A Theatregoer's Guide to Attending the Metropolitan Opera

Classic Arts Features   A Theatregoer's Guide to Attending the Metropolitan Opera
 
From what to see to what to wear (and drink), here’s what you should know before heading past Times Square to Lincoln Center in NYC.
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Joyce DiDonato and Sondra Radvanovsky in Norma, The Metropolitan Opera, and Susanna Phillips in La Bohème Ken Howard and Marty Sohl/Metropolitan Opera

Attending the opera for the first time can be intimidating, but with the right attitude, it's as accessible as a night at the theatre—and a far cry from the sacrosanct experience it's often portrayed to be.

Just a few subway stops from the marquees of Broadway, the Metropolitan Opera is gearing up for its 2017–2018 season with a collection of five new productions and 19 returning favorites. The lineup begins September 25 with a new staging of Bellini's Norma.

Opera offers a grand variation on traditional theatergoing, but if those massive arches seem daunting, here are a few tips and tricks to make your night at the opera one to remember.

Kelli O&#39;Hara and Christopher Maltman in <i>Così fan tutte</i>
Kelli O'Hara and Christopher Maltman in Così fan tutte Paola Kudacki/Metropolitan Opera

What to See

With over 25 productions per season, the Met’s lineups are an eclectic mix of familiar favorites and adventurous picks, classic stagings and the avante garde. Here are just a few suggestions from this season’s offerings:

Stories you know: Cendrillon (the French Cinderella story); Roméo et Juliette (the operatic answer to Shakespeare’s starcrossed lovers); Madama Butterfly (the inspiration for Miss Saigon); La Bohème (you’ve seen Rent, right? Think that but with a set ten times larger and a donkey).

Broadway names: Così fan tutte (Tony winner Kelli O’Hara’s return to the opera world); Die Zauberflöte (Julie Taymor’s colorful staging of The Magic Flute); The Merry Widow (Susan Stroman’s English-language adaptation of a can-can-filled comedy).

Star power: Norma (the Met’s season opening, led by two divas of the bel canto genre: Sondra Radvanovsky and Joyce Didonato); Lucia di Lammermoor (soprano Pretty Yende makes her Met role debut after appearances on The Late Show and The Wendy Williams Show—check her out below); Luisa Miller (Maestro James Levine conducts a cast featuring Plácido Domingo).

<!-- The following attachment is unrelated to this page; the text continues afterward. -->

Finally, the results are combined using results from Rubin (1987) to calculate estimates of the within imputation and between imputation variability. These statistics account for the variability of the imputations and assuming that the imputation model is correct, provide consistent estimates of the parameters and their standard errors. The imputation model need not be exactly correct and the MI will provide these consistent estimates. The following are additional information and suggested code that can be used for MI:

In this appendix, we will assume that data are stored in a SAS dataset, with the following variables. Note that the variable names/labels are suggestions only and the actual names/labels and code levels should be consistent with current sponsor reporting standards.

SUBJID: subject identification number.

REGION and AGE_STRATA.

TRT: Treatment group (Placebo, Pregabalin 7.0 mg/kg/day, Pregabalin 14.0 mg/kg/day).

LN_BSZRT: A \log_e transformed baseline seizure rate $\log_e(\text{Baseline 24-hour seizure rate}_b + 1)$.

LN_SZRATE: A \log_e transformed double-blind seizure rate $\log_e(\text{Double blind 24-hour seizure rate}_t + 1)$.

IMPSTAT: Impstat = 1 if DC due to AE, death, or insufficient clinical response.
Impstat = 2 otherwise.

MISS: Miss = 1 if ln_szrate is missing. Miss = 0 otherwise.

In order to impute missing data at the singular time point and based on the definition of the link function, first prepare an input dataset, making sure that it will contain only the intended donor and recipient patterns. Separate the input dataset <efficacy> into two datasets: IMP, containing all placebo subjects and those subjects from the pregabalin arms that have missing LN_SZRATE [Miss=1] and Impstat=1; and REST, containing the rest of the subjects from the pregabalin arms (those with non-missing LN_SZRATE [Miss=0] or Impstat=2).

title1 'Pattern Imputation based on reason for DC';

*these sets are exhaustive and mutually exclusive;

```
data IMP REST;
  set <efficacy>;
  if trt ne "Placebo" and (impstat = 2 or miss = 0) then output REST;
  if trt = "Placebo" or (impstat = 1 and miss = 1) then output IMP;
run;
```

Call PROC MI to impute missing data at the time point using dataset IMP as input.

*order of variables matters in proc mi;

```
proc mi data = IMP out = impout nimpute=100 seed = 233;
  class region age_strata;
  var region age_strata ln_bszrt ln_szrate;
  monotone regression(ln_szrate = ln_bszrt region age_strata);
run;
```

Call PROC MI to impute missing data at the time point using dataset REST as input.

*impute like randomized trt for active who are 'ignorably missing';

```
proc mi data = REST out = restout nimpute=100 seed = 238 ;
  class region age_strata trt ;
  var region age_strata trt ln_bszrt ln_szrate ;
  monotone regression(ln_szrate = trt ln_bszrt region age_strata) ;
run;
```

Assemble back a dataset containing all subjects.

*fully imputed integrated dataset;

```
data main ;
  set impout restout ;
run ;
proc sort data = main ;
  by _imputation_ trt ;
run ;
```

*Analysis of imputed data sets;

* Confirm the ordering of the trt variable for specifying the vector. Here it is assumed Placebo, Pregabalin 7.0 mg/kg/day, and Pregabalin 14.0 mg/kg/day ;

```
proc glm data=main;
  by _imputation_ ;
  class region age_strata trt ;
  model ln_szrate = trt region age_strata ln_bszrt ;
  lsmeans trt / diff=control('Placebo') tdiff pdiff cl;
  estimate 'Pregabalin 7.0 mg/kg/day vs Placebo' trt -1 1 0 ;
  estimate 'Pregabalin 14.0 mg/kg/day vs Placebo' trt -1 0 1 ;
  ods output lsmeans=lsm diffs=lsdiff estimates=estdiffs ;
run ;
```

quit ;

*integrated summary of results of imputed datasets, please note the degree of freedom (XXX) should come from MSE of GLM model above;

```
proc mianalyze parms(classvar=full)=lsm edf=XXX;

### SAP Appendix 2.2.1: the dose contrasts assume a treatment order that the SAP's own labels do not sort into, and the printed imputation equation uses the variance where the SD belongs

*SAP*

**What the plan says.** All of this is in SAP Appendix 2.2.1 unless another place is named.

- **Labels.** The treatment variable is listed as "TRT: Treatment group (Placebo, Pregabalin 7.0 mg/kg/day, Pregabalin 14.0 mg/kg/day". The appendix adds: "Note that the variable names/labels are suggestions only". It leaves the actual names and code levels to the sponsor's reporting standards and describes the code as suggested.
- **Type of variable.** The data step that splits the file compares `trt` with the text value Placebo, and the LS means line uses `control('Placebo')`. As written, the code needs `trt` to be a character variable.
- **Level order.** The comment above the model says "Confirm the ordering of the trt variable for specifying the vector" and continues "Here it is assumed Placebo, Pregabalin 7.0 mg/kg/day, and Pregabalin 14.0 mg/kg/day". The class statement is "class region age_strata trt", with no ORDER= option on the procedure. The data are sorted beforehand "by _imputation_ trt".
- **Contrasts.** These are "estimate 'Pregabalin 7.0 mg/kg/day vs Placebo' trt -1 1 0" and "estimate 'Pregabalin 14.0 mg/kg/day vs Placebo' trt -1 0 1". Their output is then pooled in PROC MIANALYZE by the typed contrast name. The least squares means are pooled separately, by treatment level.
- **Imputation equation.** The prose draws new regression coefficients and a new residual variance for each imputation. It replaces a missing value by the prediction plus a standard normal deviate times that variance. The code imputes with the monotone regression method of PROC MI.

For the daring: The Exterminating Angel (Thomas Adès’ 2016 operatic take on the 1962 Luis Buñuel film of the same name, which is also the basis of Stephen Sondheim’s next musical); Parsifal (the production of Wagner’s final opera clocks in at five-and-a-half hours); Electra (considerably shorter, but with plenty of mother-daughter drama).

Getting Tickets

The Metropolitan Opera sells tickets in the back of the family circle for around $30. While you’ll want to bring binoculars, opera buffs claim these seats offer the best sound quality.

Seats closer to the stage—and ground—will cost more, but just like on Broadway, affordable options exist, including a day-of online rush and student performances.

Doing Your Homework

From the potential language barrier to the grandeur of the staging, opera can risk a sensory overload. If you’re not bothered by spoilers, go ahead and read opera’s summary on either the Met’s site or Wikipedia.

The Met does offer individual translations (located on the seat-back in front of you, more on that later). However, if you're already loosely familiar with the plot, you can follow the captioning casually, and you’ll recognize plot points on stage without relying too heavily on them. This will also free you to take in what’s most important: the music.

Speaking of which, get hyped for your night at the opera by giving a key aria or two from the show a listen. You may be surprised by how much you already know, and it’ll make the unparalleled experience of hearing that unamplified sound live all the more special.

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Markus Werbe in Die Zauberflote Marty Sohl

What to Wear